Friday, August 5, 2011

Reading the supply voltage using the MSP430's internal Analog to Digital Converter

Many times you need to measure the supply voltage (Vdd) of the MSP430. The MSP430 has an ADC input channel which is connected to Vdd/2. The divide by two is required because the MSP430's internal reference is 2.5V, so Vdd must be divided by two for full resolution.

Two simple routines for reading the supply voltage of the MSP430 family are shown below. Some MSP430 devices use the 10-bit ADC, e.g. the MSP430F2274, and some use the 12-bit ADC, e.g. the MSP430F248. Refer to the datasheet for your part to determine which is used. 

Using the ADC10:
/** Reads the MSP430 supply voltage using the Analog to Digital Converter (ADC).
On ez430 boards, this is approx. 3600mV
@return Vcc supply voltage, in millivolts
unsigned int getVcc3()
ADC10CTL0 = SREF_1 + REFON + REF2_5V + ADC10ON + ADC10SHT_3;  // use internal ref, turn on 2.5V ref, set samp time = 64 cycles
ADC10CTL1 = INCH_11;                        
delayMs(1);                                     // Allow internal reference to stabilize
ADC10CTL0 |= ENC + ADC10SC;                     // Enable conversions
while (!(ADC10CTL0 & ADC10IFG));                // Conversion done?
unsigned long temp = (ADC10MEM * 5000l);        // Convert raw ADC value to millivolts
return ((unsigned int) (temp / 1024l));

Using the ADC12:
/** Private helper method to setup ADC for one-shot conversion and read out value according to registers.
Inserts a delay before beginning conversion if REFON
@return the raw ADC value with the specified commands.
@todo move the VREF warmup to startup and leave on to avoid 17mSec blocking delay each time?
unsigned int getAnalogInput(unsigned int adc12ctl0, unsigned int adc12ctl1, unsigned char adc12mctl0)
#define ADC_VREF_DELAY_MS 17   
ADC12CTL0 = adc12ctl0;
ADC12CTL1 = adc12ctl1;
ADC12MCTL0 = adc12mctl0;
if (adc12ctl0 & REFON)                    // if internal reference is used...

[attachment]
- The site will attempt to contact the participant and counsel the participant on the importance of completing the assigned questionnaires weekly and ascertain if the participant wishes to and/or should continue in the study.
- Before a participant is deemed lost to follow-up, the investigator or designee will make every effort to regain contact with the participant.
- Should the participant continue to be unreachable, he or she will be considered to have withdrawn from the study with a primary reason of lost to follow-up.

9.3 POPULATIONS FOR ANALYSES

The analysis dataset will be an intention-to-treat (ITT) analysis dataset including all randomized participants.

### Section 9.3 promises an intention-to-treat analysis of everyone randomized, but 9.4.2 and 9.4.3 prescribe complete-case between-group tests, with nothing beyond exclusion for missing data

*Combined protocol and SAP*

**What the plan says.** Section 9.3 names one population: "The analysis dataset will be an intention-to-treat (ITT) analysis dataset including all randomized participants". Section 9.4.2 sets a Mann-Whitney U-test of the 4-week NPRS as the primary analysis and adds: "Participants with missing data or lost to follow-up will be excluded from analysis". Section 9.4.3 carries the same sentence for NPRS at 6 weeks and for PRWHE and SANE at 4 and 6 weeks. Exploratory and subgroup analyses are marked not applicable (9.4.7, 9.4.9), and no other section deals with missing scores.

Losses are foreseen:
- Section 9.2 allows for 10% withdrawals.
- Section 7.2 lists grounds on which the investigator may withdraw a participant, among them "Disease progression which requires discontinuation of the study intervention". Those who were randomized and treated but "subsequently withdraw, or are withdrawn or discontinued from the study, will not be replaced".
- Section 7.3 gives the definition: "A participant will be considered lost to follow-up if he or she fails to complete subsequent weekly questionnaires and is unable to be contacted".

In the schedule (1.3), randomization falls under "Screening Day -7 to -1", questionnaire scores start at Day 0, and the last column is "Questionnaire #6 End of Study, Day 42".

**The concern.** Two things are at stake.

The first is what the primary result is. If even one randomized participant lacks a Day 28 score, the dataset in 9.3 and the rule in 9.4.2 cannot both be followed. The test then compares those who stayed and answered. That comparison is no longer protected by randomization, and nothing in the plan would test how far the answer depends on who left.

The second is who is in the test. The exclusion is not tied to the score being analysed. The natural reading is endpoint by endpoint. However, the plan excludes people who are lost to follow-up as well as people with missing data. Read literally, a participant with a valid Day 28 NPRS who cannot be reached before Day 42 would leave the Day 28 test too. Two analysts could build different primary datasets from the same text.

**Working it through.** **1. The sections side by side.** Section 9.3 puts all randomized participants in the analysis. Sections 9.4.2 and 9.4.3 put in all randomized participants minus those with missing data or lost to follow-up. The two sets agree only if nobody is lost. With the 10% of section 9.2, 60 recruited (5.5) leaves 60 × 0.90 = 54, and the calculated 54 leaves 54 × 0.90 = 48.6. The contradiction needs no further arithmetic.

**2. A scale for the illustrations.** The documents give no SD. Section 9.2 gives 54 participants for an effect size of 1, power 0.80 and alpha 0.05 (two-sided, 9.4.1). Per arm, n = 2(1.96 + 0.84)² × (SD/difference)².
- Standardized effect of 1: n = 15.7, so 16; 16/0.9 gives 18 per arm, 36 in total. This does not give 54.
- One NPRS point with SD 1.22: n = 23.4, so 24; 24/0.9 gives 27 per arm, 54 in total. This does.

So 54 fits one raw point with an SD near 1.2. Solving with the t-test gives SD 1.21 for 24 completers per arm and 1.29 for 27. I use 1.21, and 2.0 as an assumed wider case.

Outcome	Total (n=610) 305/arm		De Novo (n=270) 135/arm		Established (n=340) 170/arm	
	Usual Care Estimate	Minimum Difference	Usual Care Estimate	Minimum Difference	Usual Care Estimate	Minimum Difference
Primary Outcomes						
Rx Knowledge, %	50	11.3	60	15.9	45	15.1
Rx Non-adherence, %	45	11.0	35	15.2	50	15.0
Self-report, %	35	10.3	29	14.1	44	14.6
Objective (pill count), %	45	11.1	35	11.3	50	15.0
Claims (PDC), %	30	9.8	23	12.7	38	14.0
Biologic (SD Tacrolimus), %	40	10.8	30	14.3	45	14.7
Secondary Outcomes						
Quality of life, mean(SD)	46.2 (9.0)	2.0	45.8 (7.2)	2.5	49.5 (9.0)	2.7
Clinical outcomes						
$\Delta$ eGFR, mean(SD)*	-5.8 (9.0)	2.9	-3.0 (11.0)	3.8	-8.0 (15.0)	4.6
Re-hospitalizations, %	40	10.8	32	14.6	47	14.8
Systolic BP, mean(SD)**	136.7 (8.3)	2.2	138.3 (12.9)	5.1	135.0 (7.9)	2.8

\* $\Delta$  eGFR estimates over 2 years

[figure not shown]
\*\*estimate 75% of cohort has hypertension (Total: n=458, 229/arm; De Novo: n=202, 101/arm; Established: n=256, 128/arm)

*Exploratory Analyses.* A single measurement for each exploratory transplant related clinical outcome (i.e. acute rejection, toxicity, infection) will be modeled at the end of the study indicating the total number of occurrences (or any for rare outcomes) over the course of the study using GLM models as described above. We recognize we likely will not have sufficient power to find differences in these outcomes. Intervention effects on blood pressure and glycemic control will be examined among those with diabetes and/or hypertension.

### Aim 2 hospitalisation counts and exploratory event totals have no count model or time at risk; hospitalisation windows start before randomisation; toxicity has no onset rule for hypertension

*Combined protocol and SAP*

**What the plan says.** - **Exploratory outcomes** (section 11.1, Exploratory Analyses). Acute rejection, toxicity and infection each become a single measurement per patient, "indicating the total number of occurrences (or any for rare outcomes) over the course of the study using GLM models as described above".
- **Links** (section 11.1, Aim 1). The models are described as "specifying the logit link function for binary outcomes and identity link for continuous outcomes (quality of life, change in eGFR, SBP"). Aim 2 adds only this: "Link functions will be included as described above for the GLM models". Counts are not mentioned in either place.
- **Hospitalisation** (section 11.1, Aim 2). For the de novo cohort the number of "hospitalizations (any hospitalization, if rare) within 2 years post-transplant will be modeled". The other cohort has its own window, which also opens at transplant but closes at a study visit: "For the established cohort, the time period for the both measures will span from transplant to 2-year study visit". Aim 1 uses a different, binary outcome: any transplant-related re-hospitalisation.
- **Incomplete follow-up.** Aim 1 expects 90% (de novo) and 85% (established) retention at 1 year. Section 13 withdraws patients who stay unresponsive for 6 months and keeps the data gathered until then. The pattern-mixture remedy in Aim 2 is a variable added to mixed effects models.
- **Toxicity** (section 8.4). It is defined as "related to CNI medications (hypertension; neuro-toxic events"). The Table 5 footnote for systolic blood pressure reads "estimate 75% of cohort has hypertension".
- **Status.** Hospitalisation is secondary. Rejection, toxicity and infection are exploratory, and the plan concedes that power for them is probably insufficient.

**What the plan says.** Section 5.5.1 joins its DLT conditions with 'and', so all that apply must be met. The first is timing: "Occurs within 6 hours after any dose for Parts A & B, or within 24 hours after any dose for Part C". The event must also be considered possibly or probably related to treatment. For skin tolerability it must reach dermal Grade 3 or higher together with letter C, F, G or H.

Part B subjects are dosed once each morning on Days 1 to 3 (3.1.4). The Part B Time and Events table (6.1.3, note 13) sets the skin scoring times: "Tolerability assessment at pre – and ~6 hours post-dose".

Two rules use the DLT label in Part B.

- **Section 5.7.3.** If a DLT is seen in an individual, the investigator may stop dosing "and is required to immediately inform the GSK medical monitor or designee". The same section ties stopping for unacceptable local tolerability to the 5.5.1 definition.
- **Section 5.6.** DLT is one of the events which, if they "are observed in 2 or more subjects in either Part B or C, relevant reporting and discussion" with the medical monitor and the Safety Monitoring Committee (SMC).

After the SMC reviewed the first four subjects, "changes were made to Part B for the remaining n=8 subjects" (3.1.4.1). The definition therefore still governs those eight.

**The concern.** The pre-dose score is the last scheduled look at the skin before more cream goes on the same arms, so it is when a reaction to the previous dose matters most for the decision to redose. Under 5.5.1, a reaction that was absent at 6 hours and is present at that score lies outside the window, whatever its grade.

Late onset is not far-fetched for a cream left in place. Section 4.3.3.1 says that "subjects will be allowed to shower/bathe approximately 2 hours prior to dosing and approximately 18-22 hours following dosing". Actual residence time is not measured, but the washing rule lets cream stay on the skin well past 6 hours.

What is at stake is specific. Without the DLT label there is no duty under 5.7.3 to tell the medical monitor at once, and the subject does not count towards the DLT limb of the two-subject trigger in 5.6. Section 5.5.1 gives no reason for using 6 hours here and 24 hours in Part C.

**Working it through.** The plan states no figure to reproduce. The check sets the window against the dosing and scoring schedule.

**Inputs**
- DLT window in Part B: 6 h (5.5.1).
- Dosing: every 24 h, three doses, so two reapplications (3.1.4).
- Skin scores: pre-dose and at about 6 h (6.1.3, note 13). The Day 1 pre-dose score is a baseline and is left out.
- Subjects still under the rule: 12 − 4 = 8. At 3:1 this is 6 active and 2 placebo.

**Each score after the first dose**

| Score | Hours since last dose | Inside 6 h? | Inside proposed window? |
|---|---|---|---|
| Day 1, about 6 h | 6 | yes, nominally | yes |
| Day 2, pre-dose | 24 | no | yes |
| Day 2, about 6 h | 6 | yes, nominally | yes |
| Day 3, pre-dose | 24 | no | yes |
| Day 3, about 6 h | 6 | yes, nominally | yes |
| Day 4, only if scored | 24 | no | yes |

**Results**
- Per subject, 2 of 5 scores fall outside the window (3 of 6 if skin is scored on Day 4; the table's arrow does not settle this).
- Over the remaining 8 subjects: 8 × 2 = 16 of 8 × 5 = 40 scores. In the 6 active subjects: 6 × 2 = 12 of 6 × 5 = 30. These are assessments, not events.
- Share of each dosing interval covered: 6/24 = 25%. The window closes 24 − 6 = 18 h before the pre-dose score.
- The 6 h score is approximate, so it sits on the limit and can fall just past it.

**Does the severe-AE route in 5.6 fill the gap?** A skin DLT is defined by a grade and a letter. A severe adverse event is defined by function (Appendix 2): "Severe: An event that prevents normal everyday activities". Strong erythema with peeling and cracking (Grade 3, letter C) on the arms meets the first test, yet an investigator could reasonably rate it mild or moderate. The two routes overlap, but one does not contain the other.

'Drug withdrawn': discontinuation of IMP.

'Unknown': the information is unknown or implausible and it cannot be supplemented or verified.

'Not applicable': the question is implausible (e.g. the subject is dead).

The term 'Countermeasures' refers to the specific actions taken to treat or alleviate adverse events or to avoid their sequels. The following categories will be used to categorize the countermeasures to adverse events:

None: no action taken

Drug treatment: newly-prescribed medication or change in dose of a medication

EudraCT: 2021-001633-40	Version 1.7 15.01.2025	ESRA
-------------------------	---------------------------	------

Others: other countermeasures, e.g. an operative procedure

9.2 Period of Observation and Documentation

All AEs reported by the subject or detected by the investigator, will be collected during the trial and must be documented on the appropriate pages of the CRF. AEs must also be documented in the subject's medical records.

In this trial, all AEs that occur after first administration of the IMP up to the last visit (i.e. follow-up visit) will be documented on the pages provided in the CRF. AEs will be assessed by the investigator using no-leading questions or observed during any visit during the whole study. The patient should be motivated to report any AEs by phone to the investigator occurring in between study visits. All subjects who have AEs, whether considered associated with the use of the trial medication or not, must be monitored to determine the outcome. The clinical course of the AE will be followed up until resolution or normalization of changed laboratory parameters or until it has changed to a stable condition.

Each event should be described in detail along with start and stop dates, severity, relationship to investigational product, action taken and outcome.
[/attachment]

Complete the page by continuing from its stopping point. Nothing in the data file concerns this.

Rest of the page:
delayMs(ADC_VREF_DELAY_MS);           // 17mSec delay required to Vref capacitors
ADC12CTL0 |= ENC;                         // Enable conversions
ADC12CTL0 |= ADC12SC;                     // Start conversions
while (!(ADC12IFG & 0x01));               // Conversion done?
return ADC12MEM0;    // Read out 1st ADC value

/** Measures Vcc to the MSP430, nominally 3.3V
- ADC measures VCC/2 compared to 2.5V reference
- If Vcc = 3.3V, ADC output should be (1.65/2.5)*4095 = 2703
- Therefore (halfVcc/2.5)*4095 = ADC reading and (Vcc/2.5)*4095 = 2*ADC
- So Vcc*4096 = 5*ADC and VCC=5*ADC/4095

@return Vcc in millivolts
unsigned int getVcc3()
unsigned int ctl0 = REFON + REF2_5V + ADC12ON + SHT0_15;  // turn on 2.5V ref, set samp time=1024 cycles
unsigned int ctl1 = SHP;                                  // Use sampling timer, internal ADC12OSC
unsigned char mctl0 = SREF_1 + INCH_11;                   // Channel A10, Vcc/2
unsigned long vcc = (unsigned long) getAnalogInput(ctl0, ctl1, mctl0);
unsigned long mult = vcc * 5000l;
return ((unsigned int)(mult / 4096l));

1 comment:

  1. Hi, I had one doubt in the above mentioned code snippet for ADC10..If i use this code in Launchpad, it was resulting 2.1V..If i dont use the 2.5V voltage reference, then it results in Proper 3.6V. But if i theoretically calculate the same output with a formula given in the application report, then digital output value from the ADC10MEM register is totally different.
    The formula which i used for calculating the digital output is as follows.
    Wherein the launchpad receives a voltage of 3.5V and i kept the Vref as 1.5V...
    So the output goes like this : N=1023*(3.5/1.5)=2387, but if i read the value from registers as per the above program with 1.5Vref it shows 744.
    Can you help me in understanding the process.